Group Representatives Annual Meeting in London
Report by David Warden
Humanists UK hosted the Group Representatives Annual Meeting (GRAM) in Islington, London, on 28th October. Twenty partner groups were represented, plus about five "branch" groups (also known as "sections").
This was the first time UK humanist groups had met in person since the pandemic. Andrew Copson, Chief Executive of Humanists UK, reported on his recent telephone survey of partner groups. His findings painted a concerning post-pandemic national picture of group decline in terms of the number of groups, numbers of "bums on seats" at humanist events, and ageing in terms of active participation and volunteering. There are about 30 partner groups, some of which are down to single figures in terms of participation, although one or two manage to buck the trend with attendances of around 40 people per event. Humanists UK is attempting to address this situation by planting new branches /sections, about 11 of which currently exist or are in the pipeline, which will benefit from greater support from Humanists UK; greater, that is, than the support which can be given to partner groups which are autonomous and self-governing, apart from a light-touch partnership agreement with Humanists UK. It remains to be seen whether Humanists UK branches/sections will be able to reverse the general trend of decline in local humanist groups. Andrew contrasted local groups with the "rapid" increase
in the number of individual members and supporters of Humanists UK (now around 113,000) but he reiterated the strategic commitment of Humanists UK to developing and supporting local humanist communities, in addition to its networks of celebrants, pastoral care workers, school speakers, other sections such as LGBT and Defence Humanists, and campaign work.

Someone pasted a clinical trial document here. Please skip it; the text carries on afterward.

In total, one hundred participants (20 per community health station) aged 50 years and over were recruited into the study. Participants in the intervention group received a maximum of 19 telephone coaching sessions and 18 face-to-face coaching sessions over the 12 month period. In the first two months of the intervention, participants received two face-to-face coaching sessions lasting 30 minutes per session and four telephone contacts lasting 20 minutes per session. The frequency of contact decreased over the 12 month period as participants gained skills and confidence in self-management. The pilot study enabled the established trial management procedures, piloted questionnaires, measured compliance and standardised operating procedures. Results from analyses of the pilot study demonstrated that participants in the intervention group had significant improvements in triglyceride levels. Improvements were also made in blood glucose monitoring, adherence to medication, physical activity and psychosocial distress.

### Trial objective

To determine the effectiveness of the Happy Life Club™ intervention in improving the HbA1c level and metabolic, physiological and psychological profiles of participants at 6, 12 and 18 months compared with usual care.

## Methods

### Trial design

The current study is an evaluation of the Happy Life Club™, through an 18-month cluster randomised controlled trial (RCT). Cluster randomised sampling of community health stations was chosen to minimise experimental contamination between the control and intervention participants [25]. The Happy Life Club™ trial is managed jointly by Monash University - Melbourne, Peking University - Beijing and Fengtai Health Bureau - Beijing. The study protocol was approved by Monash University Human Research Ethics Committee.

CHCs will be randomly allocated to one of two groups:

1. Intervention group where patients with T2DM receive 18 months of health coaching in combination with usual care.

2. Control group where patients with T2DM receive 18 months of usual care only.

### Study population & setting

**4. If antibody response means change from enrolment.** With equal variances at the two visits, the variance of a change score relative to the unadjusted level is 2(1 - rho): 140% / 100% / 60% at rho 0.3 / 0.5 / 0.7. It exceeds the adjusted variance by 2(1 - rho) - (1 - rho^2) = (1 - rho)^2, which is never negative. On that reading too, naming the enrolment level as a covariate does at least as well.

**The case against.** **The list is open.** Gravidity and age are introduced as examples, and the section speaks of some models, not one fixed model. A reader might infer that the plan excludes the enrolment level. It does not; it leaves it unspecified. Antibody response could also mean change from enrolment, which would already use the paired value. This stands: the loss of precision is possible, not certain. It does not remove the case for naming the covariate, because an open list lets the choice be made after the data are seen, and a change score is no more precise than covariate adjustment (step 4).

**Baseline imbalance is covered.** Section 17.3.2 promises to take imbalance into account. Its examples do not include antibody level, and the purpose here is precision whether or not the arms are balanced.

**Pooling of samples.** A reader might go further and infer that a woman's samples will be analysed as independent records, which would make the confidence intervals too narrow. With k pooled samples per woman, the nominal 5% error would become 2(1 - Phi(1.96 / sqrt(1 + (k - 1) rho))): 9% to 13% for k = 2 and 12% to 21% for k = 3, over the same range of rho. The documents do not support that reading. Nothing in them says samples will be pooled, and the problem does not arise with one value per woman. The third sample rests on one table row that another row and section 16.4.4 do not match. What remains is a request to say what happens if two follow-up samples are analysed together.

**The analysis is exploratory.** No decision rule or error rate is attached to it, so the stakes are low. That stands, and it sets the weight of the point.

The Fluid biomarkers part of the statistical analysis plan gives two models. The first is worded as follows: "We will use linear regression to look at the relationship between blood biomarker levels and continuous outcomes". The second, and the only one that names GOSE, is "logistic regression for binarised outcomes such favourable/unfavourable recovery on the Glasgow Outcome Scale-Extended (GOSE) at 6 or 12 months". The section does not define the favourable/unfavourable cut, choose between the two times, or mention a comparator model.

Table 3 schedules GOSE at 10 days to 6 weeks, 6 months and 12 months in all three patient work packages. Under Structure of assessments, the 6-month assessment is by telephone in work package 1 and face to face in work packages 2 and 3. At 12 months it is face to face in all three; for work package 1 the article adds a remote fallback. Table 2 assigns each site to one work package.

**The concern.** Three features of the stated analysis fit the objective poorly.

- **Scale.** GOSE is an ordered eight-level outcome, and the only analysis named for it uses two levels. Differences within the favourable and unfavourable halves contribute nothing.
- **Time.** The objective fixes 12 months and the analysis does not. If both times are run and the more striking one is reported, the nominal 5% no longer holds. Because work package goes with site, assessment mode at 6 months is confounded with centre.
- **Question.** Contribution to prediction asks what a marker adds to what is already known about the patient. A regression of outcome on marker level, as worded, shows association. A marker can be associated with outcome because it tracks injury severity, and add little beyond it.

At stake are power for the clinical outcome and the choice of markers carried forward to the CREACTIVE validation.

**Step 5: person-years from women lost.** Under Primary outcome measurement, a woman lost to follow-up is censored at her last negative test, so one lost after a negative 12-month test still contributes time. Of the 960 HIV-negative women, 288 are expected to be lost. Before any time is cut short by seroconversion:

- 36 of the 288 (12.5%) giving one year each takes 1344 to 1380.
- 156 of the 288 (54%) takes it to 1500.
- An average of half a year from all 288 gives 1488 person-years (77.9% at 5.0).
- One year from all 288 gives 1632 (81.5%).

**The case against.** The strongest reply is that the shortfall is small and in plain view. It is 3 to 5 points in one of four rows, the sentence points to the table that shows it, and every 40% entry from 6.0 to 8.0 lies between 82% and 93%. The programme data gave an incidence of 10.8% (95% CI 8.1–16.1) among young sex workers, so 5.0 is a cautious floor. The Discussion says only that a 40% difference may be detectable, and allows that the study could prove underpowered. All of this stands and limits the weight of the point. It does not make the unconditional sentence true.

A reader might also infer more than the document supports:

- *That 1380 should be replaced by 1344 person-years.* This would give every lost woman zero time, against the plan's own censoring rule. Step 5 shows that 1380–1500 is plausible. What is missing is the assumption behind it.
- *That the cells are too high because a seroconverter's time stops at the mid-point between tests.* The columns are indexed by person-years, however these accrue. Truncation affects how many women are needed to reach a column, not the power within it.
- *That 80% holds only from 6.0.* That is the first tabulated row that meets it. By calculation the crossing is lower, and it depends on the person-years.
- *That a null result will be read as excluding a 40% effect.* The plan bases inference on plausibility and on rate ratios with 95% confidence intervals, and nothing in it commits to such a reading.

More positively, it was acknowledged that the impact of local humanist communities should not simply be measured by attendance at group events. Impact can also be assessed in terms of local recognition, for example through participating in interfaith events, civic remembrance services and Holocaust Memorial Day events, school visiting, university chaplaincies, and "blue plaque" campaigns to get recognition for historic humanists. Some humanist groups, including West London and Greater Manchester, reported that they are involved in support for refugees and asylum claimants while others, such as Dorset, raise money for food banks and other charities.
Faith to Faithless, the Humanists UK section which supports "apostates" and those who have left high-control religions, had an afternoon slot to report on their work. One of the points which came across quite strongly was that local humanist groups are not always as welcoming as they might be. An ex-Muslim said that her local humanist group had not responded positively to her offer of a talk about leaving Islam and other ideas she put forward. On the other hand, an ex-Jehovah's Witness said that her local humanist group had been very welcoming.
More great photos here by Alavari Jeevathol ("AJ"), Chair of West London Humanists (used with permission).
Thumbnail image: Alavari Jeevathol ("AJ"), Chair of West London Humanists, Uschi Ensel, Plymouth Humanists committee member, and Daniel Northover, Leeds Humanists Inclusion Lead.